P.G.C. Limited continues to develop its very high speed computer chip and has received an injection of capital from outside investors. Progress is very promising.

    The main project within Sinclair Research Limited is a pedal bicycle dramatically lighter than any previously made. This uses lightweight composite materials to the almost complete exclusion of steel. Development is well advanced and tooling will commence soon. We intend to launch the bike in 1992.

    Last year we made a reasonable profit but this is unlikely to be repeated in the current year as the bike project absorbs funds. The longer term prospects remain good.

 
  • Sinclair Research divests itself of its remaining investment in Shaye.
1992  
February
  • Sinclair launches the Zeta bicycle drive unit.
June
  • 1990-91 results: a loss of 271,734 on a turnover of 5,486. In his statement, Sir Clive writes:

    Over the past year your company has developed and tooled a radical electric bike called the Zike. This has cost 500,000 paid for partly by the sale of our remaining shares in Shaye Communications and partly by borrowings totalling 200,000. Production is due to start in late June at the works of our subcontractor Tudor Webasto in Birmingham.

    There have been many electric bikes over the years but these have all weighed upwards of 35 kg making them most "unbike" like. The Zike weighs just 11 kg or about the same as an ordinary racing bike. This is a result of a new motor, electronics, battery and complete frame as the enclosed leaflet explains. If you would like to order one you are entitled to a 50 discount as a shareholder. The leaflet contains an order form.

    It is too early of course to know the success of the Zike but all the early indications are encouraging. Over 2,000 members of the public rode prototypes at the Cyclex exhibition in March and were clearly impressed. 300 orders have been placed by members of the public who requested leaflets. Over 200 foreign companies have approached us for agencies and many sample orders have been placed.

1993  
June
  • 1991-92 results: a loss of 592,600 on a turnover of 1,115. The auditors write that the company can only be considered a going concern because the chairman (Sir Clive) is supporting it from his own pocket. Sir Clive states:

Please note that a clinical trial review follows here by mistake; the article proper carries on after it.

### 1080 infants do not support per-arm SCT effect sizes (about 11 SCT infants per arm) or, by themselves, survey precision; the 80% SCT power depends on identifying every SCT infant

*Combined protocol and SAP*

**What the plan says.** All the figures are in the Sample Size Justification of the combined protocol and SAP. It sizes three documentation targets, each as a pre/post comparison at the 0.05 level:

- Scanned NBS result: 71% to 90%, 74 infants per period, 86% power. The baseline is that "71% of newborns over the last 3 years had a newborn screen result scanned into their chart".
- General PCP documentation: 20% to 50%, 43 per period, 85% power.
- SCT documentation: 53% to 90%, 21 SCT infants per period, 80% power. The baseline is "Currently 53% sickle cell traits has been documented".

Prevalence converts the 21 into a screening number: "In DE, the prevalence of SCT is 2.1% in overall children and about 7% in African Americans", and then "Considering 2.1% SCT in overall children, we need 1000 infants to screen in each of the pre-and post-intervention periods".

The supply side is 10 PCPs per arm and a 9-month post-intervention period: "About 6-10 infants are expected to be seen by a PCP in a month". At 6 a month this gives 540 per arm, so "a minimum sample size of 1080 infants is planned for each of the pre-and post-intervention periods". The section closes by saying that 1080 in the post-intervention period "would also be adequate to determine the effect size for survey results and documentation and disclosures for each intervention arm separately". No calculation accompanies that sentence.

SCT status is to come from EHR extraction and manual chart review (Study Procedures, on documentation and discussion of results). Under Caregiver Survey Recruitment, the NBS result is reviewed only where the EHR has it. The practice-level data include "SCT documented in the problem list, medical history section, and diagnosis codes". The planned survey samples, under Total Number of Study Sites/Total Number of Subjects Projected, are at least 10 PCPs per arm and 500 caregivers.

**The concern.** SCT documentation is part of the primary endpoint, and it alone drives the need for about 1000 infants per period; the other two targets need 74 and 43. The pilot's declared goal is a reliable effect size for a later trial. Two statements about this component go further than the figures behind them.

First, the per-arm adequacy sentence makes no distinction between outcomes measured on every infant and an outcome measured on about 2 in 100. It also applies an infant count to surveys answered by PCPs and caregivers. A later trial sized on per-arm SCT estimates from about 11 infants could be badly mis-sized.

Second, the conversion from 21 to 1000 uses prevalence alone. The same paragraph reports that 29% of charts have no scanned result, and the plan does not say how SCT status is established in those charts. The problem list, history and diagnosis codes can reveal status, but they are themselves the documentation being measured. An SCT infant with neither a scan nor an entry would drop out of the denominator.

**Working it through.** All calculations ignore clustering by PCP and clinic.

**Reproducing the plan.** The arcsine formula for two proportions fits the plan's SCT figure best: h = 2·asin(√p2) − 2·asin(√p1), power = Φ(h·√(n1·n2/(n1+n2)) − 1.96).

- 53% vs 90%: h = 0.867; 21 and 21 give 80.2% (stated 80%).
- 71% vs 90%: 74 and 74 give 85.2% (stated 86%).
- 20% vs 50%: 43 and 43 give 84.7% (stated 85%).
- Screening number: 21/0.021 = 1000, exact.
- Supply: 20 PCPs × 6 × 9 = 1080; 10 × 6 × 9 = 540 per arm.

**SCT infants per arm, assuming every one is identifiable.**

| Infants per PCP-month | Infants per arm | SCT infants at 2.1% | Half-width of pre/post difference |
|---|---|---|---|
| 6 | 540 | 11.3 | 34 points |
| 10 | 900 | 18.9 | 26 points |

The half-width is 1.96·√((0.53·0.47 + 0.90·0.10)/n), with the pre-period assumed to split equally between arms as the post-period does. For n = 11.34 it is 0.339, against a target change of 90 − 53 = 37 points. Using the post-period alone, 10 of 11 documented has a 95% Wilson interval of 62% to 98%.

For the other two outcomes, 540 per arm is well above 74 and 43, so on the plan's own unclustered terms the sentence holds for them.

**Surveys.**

Our company is now focused on the Zike electric bike. This is tooled and in production with around 1,200 sold so far but two problems have arisen which, at the time of writing, have much inhibited the rate of sales which had been rising steadily. Some batteries were found to have corroded which caused us to recall Zikes, though only 1% were affected. This was not a design fault and is so far unexplained. Also Tudor Webasto who have made the Zike so far have decided to cease as they need the factory space for expansion of their core business.

    We are talking to several companies interested in taking over from Tudor Webasto and we are developing new models but no reliable forecasts can yet be made.

1994  
28 April
  • Sinclair launches the Zike electric bicycle.
June
  • 1992-93 results: a loss of 169,197 on a turnover of 379,836. In his director's report, Sir Clive writes:

    Since the company year end Zike sales have continued favourably and this product now represents positive cash flow.

    We have concluded an agreement with MTI Inc in Seattle whereby we licence them to sell a computer chip we developed with an associated company. This looks highly promising, we have received a first payment of 100,000, but it is too early to make predictions.

    On the 28th April 1994 we launched a new product called ZETA. This is a bolt on unit which converts any bicycle to electric power. At the time of writing, 18th May, we have sold over 1,000 units by mail order at 144.95 each. Clearly the prospects look excellent.

1995  
June
  • 1993-94 results: a loss of 194,826 on a turnover of 510,943.
1996  
June
  • 1994-95 results: a loss of 303,630 on a turnover of 435,742.
1997  
June
  • 1995-96 results: a loss of 122,873 on a turnover of 255,826. By now the staff has been reduced to one - Sinclair himself.
 
1999  
May
2002